The Long History of Rotomolding

Written by technology on . Posted in Commercial laundry cart, Plastic bulk containers, Rolling laundry cart

Commercial laundry cart on wheels

Today’s world would not be the same without plastics and the world of plastics would not be the same without rotational molding (rotomolding). We rely on plastic molding manufacturers to produce items from plastic lockers to industrial laundry carts. This is an incredibly versatile process that has a long history.

A Long Time Ago in a Country Far Away

Some historical evidence that indicates the Egyptians used rotational casting type processes for their ceramics. Years later, the Swiss would take up similar methods to create chocolate eggs that were hollow. They may not be industrial laundry carts but the idea is that the process for rotomolding started a long time ago.

The first documented use of bixial rotation molding using heat comes from 1855 in England. This process was used by the British military to make hollow military weapons such as metal artillery shells. Rotational molding saw other advances but it really took the advent of plastics to get the real ball rolling.

The Advent of the Plastic Molding Process

In the early 1950s, toy manufacturers began making some of their products using the rotomolding process. One of the first products that was made was doll heads. In this process, the company took an E Blue box oven machine. They say that the machine used to make the doll heads was inspired by the rear axle of a car. The mould itself was made from an electroformed nickel-copper mould. The plastic that was used was a polyvinyl chloride (PVC) in liquid form. An external electric motor was used to power the apparatus and the heat was supplied by gas burners that were mounted on the floor.

Once the moulding process was complete, the entire thing was cooled by placing it in cold water. The manufacture of industrial laundry carts was still very far off but the dolls’ heads led to the use of this process for other toys.

As companies that manufacture other products learned about the new process, it gained in popularity. The whole thing snowballed and companies began to play around with changing the process. New heating elements were created. Soon the process was used to manufacture marine buoys, car armrests and road cones. Now the heat came indirectly from hot air.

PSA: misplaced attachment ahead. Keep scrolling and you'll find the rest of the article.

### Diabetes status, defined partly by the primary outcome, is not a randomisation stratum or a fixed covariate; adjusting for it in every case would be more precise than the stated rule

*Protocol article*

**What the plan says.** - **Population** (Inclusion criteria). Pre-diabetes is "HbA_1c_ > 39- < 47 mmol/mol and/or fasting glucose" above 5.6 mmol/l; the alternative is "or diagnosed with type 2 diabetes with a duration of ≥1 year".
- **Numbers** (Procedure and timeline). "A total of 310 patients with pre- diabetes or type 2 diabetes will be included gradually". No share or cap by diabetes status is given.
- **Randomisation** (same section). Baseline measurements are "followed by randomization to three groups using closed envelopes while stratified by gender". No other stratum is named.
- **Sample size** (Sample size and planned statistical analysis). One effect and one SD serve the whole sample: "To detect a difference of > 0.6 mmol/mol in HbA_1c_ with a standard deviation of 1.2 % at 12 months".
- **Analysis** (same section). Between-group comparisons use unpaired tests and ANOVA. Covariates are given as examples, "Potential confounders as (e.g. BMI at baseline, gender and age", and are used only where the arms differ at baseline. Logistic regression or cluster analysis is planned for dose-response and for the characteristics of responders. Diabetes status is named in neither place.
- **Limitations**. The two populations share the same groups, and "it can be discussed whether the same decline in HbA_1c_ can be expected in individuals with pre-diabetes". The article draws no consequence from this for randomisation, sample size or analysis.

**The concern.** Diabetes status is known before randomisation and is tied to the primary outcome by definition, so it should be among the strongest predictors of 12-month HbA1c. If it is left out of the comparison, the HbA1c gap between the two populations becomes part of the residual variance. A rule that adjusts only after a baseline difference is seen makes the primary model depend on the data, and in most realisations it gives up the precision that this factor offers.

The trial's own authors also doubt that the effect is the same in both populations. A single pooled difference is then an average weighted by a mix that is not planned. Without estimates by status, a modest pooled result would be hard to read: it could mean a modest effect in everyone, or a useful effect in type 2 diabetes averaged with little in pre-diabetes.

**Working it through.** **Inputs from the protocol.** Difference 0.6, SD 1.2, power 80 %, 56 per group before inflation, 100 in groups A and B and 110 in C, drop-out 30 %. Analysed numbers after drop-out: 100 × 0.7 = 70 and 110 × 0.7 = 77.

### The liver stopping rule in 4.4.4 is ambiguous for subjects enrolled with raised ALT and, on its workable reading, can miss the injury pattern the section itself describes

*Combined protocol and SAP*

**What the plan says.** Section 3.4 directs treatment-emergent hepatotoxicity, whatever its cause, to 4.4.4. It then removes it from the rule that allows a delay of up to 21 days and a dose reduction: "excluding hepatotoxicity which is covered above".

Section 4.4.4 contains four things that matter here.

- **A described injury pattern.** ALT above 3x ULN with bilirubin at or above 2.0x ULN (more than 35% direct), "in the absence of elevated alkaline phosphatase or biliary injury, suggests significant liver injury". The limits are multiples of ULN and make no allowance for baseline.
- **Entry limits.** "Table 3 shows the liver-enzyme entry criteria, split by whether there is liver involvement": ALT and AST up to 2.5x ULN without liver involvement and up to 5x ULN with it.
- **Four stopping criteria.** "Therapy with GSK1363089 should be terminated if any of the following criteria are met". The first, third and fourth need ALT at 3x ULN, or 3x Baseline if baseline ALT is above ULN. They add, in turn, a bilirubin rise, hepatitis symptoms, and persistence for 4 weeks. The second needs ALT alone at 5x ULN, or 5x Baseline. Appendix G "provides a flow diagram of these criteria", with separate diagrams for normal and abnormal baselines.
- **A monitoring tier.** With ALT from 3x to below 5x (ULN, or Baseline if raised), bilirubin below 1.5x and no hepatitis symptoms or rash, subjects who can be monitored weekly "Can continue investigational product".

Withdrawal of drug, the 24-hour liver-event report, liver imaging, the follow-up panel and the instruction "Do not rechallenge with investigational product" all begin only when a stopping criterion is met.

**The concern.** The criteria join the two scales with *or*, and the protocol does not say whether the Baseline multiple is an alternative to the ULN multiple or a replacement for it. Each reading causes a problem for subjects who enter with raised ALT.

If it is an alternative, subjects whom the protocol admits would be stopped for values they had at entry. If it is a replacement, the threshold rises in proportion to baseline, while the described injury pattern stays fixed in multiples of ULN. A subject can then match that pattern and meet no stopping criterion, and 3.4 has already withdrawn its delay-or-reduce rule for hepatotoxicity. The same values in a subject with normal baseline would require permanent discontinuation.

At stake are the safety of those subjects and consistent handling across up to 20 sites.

The Engle process was created in Europe in the 1960s. This development included the use of large, hollow containers. Cooling of these containers was achieved by just letting the containers cool naturally.

The Process Gets Official

In 1976, the Association of Rotational Moulders (ARM) was founded in Chicago. This is a global trade association. Today, it represents businesses in at least 58 countries. Their mission is to promote the process of rotational moulding. It is very active in the creation of new rotomolding techniques and technologies. ARM is also active in marketing the process around the planet.

The Popularity Kept Growing

Many plastic molding manufacturers began to streamline the process in the 1980s. To meet the new demand, more and more materials were developed to be used with this plastics process. These new materials included polypropylene, polycarbonates, polyesters, nylons and ABS acrylonitrile butadiene styrene (ABS), low density polyethylene (LDPE) and high density polyethylene (HDPE). Manufacturers of sea kayaks and whitewater kayaks began to be made almost exclusively using rotomolding techniques in 1984.

Queen’s University in Belfast conducted extensive research into this process that led to a greater understanding of the process that allowed for ways to monitor the temperature inside the mould throughout the process.

Rotomolding Today

Today, the process for rotomolding is used to make a plethora of products that range from very tiny to large. Most of the pieces on industrial laundry carts are made this way. You would be hard pressed to find a home that did not have a ton of products made this way.

The process itself has changed a lot. The plastics used today are most often in powder form. They are added to a mould and that is placed in an oven that has been heated to between 500 and 70 degrees Fahrenheit. The mould is rotated on a bi-axle at speeds that do not go over 20 rotations each minute. The cooling process is done via air or water or both.

Rotomolding is an incredibly versatile and crucial process for the manufacture of a wide variety of products we love.

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